Owners of the best record in baseball since the All-Star break, the Phillies are red-hot in the second half. But is their recent success simply a fluke?
Heading into Tuesday’s action, two teams are tied for the best record in baseball since the All-Star break. Both have gone 16–6 for a .727 winning percentage in the second half, and both made news over that span by executing multiple deals, including at least one high-profile one, prior to the July 31 trade deadline. One is the Blue Jays. The other is the Phillies.
Yes, Philadelphia—the team that, when the All-Star break arrived, was 21 games out of first place in the majors’ weakest division and on pace to lose 110 games—is tied for the best record in baseball over the last 3 1/2 weeks. This raises two questions: How on earth has this happened, and are there reasons for Phillies fans to be genuinely encouraged by their team's recent showing?
There are multiple answers to the first of those questions, but this is not a complete fluke. The Phillies are playing way over their heads, but over those 22 games, they have outscored their opponents 113–86, which translates to a .622 Pythagorean winning percentage, which is still sixth-best in the majors over that span (behind the Jays, Cardinals, Yankees, Astros and Giants, all legitimate contenders). On a per-game basis, the Phillies have scored 5.1 runs per game since the break and allowed just 3.9. The latter figure is better than league average, albeit only marginally, but the former is a huge outlier. On the season, no National League team has scored more than the Rockies’ 4.6 runs per game, and only the Jays (there they are again) have bettered five runs per game.
So why is Philadelphia scoring so many runs all of a sudden? It has less to do with any out-sized individual performances than a series of more gradual up-swings throughout the top six spots in the lineup. Rule 5 centerfielder Odubel Herrera is especially hot, hitting .371/.405/.543 since the All-Star break thanks in large part to a .436 batting average on balls in play. But consider what the five men around him in the Phillies' lineup have done over that span relative to the performance the team received at their positions in the first half. (Note: GPA, or Gross Production Average, is an improvement on OPS that combines on-base percentage and slugging percentage and gives added weight to the former, then places the result on the batting average scale.)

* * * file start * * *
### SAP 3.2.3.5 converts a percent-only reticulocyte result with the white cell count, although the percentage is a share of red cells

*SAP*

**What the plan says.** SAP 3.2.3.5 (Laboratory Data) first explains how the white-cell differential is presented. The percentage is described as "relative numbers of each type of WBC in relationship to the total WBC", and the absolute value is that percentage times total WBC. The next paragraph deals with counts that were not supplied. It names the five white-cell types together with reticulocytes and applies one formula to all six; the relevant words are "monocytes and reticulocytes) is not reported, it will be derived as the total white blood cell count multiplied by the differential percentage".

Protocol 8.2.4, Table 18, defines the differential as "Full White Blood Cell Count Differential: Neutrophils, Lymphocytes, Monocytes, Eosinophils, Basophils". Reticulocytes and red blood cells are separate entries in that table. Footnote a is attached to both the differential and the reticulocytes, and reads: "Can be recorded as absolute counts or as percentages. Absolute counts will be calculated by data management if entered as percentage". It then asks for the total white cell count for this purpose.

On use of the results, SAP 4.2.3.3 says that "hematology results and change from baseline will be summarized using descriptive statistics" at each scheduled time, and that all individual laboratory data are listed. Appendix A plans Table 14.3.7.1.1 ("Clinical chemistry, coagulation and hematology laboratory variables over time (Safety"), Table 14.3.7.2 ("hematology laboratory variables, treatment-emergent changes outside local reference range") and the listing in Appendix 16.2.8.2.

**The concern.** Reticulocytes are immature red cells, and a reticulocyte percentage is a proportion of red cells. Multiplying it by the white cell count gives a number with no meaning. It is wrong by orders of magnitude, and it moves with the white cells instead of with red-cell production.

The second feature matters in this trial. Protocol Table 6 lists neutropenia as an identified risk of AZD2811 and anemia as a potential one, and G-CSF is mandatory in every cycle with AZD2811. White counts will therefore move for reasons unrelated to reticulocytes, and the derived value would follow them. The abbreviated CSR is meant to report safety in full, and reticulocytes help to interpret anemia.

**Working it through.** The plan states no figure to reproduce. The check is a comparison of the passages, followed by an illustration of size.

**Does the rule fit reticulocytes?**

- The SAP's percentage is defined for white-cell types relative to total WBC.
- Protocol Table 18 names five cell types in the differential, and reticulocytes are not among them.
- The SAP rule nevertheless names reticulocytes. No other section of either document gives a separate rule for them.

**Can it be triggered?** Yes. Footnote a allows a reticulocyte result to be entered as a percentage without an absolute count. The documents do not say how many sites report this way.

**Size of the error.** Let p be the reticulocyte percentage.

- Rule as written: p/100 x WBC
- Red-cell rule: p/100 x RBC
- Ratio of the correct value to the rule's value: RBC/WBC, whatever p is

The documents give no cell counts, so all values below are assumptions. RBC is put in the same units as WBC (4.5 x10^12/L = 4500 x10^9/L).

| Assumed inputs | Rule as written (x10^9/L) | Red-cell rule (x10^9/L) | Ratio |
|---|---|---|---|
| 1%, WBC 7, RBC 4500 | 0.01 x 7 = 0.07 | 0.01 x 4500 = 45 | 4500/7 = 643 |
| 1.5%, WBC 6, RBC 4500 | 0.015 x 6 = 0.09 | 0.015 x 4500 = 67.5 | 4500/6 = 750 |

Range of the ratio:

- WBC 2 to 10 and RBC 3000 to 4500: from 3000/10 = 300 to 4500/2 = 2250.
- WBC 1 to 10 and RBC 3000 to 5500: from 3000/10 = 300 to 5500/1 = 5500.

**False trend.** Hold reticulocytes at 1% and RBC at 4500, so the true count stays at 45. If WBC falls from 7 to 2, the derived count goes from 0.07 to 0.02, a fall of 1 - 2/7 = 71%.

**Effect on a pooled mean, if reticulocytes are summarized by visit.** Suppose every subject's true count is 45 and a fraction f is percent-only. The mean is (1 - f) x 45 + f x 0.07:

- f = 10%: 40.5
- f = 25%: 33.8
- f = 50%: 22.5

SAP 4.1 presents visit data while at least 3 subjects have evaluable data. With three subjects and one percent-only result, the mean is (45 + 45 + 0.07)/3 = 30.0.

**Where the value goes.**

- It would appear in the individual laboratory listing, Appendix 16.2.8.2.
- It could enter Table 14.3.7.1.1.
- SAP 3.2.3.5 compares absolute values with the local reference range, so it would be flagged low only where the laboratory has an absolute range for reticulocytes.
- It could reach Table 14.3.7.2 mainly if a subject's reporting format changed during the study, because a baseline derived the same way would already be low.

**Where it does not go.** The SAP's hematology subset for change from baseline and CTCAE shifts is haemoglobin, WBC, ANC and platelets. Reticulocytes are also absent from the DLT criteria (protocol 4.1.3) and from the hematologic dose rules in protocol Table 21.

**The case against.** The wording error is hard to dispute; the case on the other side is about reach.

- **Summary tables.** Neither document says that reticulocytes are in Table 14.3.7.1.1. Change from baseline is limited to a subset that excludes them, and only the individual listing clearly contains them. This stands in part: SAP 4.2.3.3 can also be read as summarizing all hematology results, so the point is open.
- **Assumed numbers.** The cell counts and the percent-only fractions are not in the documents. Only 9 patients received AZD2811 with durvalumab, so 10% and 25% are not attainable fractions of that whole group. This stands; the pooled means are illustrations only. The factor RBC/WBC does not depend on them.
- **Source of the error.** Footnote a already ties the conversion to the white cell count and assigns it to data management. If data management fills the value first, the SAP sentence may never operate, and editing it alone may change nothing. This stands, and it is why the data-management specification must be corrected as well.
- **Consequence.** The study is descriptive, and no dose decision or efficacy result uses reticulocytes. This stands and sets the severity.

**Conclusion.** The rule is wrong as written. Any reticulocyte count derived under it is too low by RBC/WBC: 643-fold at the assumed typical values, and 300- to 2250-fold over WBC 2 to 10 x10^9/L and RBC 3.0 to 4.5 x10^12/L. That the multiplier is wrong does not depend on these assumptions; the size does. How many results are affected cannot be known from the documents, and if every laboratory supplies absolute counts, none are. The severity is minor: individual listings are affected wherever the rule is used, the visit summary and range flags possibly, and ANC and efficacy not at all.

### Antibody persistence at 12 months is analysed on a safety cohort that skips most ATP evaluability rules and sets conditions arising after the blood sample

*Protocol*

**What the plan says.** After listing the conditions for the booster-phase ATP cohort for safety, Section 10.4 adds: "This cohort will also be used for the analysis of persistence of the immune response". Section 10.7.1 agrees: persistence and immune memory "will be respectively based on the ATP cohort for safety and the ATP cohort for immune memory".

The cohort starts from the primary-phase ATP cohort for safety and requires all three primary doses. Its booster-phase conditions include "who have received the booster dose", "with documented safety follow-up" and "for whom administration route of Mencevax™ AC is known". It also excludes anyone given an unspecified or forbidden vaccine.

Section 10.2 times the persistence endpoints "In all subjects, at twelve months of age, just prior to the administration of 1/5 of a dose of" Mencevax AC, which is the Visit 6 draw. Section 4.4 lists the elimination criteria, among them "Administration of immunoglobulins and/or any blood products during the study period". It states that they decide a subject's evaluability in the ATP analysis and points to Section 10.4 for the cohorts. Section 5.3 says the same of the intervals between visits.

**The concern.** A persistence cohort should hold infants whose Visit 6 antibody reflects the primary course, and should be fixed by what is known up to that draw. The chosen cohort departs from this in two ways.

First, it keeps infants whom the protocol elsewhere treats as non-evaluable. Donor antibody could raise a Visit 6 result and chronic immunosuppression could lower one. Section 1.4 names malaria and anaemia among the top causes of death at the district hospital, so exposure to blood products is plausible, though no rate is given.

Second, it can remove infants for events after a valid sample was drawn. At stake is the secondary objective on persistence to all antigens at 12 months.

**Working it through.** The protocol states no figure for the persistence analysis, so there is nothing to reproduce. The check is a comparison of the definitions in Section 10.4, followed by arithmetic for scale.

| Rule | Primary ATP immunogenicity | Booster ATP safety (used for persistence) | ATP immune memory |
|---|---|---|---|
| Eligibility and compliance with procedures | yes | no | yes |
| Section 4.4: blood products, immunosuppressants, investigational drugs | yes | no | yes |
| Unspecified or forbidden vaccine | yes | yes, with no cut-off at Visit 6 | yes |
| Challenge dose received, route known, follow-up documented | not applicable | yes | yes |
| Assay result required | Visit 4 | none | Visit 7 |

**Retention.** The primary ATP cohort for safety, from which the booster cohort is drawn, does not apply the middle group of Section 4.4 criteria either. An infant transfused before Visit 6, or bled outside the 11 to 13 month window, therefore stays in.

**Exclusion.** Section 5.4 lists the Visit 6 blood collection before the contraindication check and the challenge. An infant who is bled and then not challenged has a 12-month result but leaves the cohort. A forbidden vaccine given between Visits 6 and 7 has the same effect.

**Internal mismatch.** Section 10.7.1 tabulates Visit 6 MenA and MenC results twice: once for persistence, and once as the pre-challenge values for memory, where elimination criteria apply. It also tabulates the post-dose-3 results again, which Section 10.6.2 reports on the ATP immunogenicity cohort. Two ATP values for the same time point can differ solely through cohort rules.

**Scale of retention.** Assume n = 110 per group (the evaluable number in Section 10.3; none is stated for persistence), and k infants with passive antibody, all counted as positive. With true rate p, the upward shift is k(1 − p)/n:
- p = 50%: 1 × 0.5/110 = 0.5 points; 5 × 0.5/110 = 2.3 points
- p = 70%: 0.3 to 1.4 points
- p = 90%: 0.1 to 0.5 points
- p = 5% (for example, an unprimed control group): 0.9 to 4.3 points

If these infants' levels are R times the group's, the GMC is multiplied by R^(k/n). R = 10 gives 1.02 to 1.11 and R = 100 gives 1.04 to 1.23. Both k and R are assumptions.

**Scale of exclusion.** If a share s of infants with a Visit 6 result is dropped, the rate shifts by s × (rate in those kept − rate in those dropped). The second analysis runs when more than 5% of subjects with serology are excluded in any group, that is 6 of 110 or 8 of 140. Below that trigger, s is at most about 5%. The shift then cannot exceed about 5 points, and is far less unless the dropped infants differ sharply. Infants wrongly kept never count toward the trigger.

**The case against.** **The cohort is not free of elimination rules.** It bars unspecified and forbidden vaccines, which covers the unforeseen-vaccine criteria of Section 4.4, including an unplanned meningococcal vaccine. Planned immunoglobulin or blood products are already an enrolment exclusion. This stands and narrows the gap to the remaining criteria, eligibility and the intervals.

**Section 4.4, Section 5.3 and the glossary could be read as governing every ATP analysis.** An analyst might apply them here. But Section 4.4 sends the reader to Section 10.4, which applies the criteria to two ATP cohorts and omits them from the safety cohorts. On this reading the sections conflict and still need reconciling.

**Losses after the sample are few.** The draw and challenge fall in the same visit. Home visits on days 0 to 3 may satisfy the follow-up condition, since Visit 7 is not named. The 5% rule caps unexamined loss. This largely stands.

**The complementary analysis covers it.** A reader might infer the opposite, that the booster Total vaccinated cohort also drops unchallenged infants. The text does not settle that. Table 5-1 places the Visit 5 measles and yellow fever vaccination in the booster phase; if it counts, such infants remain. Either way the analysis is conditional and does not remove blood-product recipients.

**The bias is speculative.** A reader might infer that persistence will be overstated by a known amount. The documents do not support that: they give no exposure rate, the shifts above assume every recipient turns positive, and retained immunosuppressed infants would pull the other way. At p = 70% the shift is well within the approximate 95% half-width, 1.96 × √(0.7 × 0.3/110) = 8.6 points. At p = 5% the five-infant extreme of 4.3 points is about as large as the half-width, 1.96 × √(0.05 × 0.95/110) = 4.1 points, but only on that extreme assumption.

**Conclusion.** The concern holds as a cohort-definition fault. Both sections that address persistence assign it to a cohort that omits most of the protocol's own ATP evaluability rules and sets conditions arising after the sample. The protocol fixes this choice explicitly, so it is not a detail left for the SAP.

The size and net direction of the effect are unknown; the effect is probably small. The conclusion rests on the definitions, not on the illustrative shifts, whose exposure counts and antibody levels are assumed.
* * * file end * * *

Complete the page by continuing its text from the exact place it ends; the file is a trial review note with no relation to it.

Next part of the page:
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Note that those second-half performances aren't spectacular, but relative to the first-half production at each position, they are significant and, in several cases, dramatic improvements. Add in Herrera, who is once again an everyday player with Ben Revere having been traded to Toronto, and two-thirds of the Phillies’ lineup is responsible for their recent success.
Of course, there’s more to it than that. Philadelphia allowed 5.1 runs per game in the first half, so how has the team given up just 3.9 since the All-Star break despite the fact that its best first-half pitchers—starters Cole Hamels and Aaron Harang and closer Jonathan Papelbon—have been either hurt or were traded?
Again, it’s less about any one player than about a general team-wide improvement. Most significantly, the Phillies’ bullpen has gone 6–0 with a 2.61 ERA in the second half and averaged nearly 3 2/3 innings pitched per game. That’s a huge contribution that has helped the team win all three of its extra-inning games in the second half. Leading the way has been Ken Giles, who replaced Papelbon as closer after the latter was traded to the Nationals. Giles has picked up a save in each of his last six appearances and struck out exactly half of the batters he has faced (12 of 24) in his last five games. Luis Garcia has been outstanding, as well, not allowing a run to score on his watch over his last eight appearances. Jeanmar Gomez has been nearly as impressive in middle relief, providing length where needed, including two perfect innings in the Phillies’ 12-inning win over the Padres on Friday. Rookie Hector Neris has been similarly good in the second half, working his way into higher-leverage innings but also proving capable of multiple-inning outings, and lefty Elvis Araujo hasn’t allowed a hit in 6 2/3 second-half innings.